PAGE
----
Haven’t we all heard this story before? In 2016, Samsung experienced a similar controversy with the exploding Galaxy Note 7. The issue caused a massive wave of calamity for the South Korean company. Airports even banned the smartphone from flights. Thankfully, an airport ban hasn’t happened to Apple yet. Until now, that is.


The US Federal Aviation Administration has recently banned the affected MacBook Pro units from American flights. Thanks to Samsung’s 2016 brouhaha, Apple will follow the same safety guidelines. The faulty MacBook Pro units can’t go on flights in both check-in and carry-on baggage.

In contrast, the European Union Aviation Safety Agency issued a more lenient ruling. Instead of a total ban, passengers can bring a faulty MacBook if it remains switched off during the whole flight. Regardless, some European airlines — like Air Italy — have still banned the model from their flights.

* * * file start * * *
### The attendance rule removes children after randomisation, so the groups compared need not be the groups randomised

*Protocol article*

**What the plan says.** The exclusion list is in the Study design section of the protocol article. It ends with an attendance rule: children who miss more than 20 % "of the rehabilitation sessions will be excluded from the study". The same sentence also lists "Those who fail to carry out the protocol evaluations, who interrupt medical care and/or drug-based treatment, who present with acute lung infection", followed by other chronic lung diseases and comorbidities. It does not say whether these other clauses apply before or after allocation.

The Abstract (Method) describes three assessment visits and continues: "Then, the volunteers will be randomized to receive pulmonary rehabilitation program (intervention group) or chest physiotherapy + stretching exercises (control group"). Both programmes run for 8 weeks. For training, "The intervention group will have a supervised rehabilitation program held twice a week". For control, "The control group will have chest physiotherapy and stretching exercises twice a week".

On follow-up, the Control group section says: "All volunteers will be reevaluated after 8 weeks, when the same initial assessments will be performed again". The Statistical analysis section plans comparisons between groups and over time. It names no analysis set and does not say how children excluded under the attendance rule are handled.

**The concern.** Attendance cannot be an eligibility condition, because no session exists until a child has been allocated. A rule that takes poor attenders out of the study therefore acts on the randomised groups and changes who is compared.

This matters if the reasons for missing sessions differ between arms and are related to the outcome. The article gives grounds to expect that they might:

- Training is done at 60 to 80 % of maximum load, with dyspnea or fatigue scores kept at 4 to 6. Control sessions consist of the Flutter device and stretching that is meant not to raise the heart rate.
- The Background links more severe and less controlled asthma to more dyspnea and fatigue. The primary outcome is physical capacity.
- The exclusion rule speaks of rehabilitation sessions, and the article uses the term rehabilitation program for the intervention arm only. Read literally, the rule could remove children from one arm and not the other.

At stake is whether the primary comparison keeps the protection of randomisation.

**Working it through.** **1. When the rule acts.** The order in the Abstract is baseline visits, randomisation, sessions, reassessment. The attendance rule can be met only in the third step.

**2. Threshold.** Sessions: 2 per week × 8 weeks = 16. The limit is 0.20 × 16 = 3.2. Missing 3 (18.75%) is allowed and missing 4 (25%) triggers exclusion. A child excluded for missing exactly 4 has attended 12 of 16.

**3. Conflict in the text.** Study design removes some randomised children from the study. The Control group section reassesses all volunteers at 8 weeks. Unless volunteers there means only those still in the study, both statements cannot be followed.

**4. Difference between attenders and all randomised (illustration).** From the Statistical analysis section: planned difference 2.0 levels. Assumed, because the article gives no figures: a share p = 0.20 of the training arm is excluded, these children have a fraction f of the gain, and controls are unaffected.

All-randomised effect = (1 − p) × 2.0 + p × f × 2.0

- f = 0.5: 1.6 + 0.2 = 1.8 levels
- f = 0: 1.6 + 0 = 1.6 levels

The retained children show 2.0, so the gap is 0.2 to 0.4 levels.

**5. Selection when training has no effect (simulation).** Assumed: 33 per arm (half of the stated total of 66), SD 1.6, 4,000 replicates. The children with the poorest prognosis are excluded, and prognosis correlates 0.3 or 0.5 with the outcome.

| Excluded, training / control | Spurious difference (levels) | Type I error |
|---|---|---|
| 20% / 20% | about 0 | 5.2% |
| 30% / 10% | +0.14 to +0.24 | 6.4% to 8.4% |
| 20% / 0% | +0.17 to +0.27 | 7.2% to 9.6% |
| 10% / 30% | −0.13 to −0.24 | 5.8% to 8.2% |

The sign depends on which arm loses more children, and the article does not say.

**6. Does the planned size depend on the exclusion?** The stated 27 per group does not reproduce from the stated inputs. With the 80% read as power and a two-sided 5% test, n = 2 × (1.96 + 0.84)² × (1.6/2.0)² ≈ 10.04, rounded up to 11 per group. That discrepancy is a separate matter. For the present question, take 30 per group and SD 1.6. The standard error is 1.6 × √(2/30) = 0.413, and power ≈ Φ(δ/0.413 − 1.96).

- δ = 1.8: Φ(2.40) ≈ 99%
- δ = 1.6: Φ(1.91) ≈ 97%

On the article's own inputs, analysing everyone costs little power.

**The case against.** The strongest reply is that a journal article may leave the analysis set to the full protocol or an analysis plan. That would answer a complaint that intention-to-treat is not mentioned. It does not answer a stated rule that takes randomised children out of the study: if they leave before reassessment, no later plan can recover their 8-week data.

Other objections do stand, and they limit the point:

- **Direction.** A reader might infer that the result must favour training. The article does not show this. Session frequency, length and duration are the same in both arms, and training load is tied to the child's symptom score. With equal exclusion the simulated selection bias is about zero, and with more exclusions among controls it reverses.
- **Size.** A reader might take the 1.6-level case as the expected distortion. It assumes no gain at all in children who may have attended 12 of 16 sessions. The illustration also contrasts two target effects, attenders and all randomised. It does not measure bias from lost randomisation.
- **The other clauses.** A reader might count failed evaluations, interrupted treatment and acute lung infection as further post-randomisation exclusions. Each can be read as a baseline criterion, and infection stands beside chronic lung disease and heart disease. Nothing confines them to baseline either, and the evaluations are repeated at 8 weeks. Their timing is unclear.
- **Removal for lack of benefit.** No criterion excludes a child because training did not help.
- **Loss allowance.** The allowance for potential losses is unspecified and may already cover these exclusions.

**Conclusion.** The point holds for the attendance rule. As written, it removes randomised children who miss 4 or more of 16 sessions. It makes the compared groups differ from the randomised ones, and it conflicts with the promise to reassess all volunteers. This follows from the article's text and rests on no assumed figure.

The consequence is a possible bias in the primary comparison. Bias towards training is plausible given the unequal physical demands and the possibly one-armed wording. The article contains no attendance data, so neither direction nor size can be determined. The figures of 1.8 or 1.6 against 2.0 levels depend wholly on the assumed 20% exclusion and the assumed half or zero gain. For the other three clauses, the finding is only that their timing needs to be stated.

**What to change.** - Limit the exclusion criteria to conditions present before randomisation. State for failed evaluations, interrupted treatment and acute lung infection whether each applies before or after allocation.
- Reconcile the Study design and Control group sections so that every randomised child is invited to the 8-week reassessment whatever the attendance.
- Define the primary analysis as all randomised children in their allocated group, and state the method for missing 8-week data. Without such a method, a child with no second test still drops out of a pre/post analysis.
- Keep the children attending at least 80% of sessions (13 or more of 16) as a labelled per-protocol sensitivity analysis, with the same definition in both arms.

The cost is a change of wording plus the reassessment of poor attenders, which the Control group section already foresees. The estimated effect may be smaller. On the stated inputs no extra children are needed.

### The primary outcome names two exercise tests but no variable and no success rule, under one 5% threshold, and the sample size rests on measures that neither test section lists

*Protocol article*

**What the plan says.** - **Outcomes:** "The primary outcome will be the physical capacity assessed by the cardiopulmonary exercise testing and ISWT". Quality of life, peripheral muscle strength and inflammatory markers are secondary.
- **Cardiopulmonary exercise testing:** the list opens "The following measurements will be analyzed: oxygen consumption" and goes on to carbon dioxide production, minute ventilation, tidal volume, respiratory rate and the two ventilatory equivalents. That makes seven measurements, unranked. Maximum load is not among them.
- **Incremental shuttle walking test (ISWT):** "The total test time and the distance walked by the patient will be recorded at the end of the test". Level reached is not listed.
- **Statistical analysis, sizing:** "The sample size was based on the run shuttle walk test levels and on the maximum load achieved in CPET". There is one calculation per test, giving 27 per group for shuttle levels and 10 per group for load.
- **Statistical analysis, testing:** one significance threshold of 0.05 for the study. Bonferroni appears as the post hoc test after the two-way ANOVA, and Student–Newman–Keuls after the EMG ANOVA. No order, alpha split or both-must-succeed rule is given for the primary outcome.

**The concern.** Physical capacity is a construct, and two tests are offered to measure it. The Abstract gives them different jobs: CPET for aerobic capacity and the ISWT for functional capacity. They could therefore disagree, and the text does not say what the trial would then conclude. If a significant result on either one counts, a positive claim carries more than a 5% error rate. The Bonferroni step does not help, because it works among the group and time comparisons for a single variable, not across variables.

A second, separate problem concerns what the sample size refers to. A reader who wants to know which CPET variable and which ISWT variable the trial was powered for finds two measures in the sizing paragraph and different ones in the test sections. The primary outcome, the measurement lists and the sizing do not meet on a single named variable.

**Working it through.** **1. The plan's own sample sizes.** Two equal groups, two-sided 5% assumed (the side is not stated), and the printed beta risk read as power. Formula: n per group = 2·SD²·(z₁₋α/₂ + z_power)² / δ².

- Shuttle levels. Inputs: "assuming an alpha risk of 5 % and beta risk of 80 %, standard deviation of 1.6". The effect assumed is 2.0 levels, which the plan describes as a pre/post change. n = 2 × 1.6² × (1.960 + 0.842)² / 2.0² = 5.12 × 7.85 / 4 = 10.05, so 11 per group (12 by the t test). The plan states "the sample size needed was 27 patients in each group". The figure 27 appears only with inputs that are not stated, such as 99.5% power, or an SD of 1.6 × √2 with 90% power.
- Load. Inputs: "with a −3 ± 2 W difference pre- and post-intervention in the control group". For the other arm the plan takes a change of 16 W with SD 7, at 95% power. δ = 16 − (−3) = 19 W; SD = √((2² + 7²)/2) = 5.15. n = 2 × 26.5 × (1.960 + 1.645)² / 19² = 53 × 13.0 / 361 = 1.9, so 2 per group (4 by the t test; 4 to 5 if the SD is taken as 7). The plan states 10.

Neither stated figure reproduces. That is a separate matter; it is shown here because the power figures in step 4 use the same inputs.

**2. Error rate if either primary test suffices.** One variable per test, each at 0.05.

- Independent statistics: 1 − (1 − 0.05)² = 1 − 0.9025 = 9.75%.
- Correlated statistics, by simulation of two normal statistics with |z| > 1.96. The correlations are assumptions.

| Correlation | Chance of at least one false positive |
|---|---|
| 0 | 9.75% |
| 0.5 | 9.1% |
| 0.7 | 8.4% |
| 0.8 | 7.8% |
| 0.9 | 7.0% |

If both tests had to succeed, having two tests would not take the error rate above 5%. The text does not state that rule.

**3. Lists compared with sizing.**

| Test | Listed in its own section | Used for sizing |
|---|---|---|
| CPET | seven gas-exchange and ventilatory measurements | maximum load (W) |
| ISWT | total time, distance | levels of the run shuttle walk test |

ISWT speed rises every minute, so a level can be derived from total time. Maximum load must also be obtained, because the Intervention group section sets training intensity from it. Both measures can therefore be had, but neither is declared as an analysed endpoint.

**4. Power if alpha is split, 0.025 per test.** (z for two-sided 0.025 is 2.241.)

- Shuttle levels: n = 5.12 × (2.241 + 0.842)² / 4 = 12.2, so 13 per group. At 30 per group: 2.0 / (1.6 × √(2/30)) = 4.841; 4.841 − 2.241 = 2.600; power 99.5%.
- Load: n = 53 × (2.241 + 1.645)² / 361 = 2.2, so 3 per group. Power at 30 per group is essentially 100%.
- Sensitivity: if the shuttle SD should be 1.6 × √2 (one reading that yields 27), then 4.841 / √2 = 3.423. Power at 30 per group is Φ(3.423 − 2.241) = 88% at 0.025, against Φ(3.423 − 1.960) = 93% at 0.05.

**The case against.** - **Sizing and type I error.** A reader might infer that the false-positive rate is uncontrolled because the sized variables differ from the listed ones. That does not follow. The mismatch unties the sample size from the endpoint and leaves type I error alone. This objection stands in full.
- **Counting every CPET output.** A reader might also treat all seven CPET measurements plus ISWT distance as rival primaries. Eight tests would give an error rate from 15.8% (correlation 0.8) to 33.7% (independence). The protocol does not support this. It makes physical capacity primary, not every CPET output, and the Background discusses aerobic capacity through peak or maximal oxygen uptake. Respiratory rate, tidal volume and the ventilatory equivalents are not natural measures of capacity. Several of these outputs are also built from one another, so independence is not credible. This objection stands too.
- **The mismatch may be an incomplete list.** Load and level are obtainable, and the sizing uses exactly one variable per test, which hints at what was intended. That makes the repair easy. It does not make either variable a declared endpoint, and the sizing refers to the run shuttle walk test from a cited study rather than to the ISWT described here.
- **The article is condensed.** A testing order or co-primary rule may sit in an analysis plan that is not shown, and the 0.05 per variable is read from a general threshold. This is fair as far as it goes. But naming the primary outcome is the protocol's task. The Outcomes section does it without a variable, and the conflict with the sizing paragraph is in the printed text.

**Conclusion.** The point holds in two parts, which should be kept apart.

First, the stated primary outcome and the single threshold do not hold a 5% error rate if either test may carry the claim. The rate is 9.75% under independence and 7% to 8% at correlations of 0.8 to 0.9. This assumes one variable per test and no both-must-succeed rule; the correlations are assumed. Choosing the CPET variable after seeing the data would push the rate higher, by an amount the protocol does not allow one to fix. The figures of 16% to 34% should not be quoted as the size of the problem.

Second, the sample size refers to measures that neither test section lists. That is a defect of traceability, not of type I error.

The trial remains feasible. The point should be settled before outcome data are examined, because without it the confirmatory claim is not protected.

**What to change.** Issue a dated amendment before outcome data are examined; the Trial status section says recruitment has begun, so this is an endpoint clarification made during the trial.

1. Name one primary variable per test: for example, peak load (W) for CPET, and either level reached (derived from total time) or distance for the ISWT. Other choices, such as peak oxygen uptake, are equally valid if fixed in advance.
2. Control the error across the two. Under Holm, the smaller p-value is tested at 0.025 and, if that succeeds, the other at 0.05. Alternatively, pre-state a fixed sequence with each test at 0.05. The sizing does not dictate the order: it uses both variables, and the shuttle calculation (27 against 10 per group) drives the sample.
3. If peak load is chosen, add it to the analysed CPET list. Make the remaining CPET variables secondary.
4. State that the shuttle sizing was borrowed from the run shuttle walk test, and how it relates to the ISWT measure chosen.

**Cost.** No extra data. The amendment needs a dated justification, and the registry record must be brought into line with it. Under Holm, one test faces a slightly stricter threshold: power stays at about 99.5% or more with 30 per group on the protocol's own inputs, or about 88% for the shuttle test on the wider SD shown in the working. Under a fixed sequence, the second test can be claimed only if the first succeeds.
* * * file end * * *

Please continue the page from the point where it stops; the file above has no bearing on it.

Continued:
Naturally, fixed units are exempt from the ban. Unfortunately, none of the regulating groups have explained the enforcement procedures. Unlike the blatantly obvious Note 7 design, affected MacBook Pro units declare their identities using their serial number. Enforcers must cross-check the serial numbers from Apple’s own database. Enforcing the ban might turn into a nightmare.

Regardless, Apple invites affected users to turn in their units as soon as possible. You can check your unit’s status on this link. If your unit is faulty, sign up for a free battery replacement as soon as you can.

SEE ALSO: Apple discontinues the 12-inch Macbook and 2017 Macbook Air

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Laptops

ASUS VivoBook X412F Review: A great midrange option for work and school

For those who need a fresh start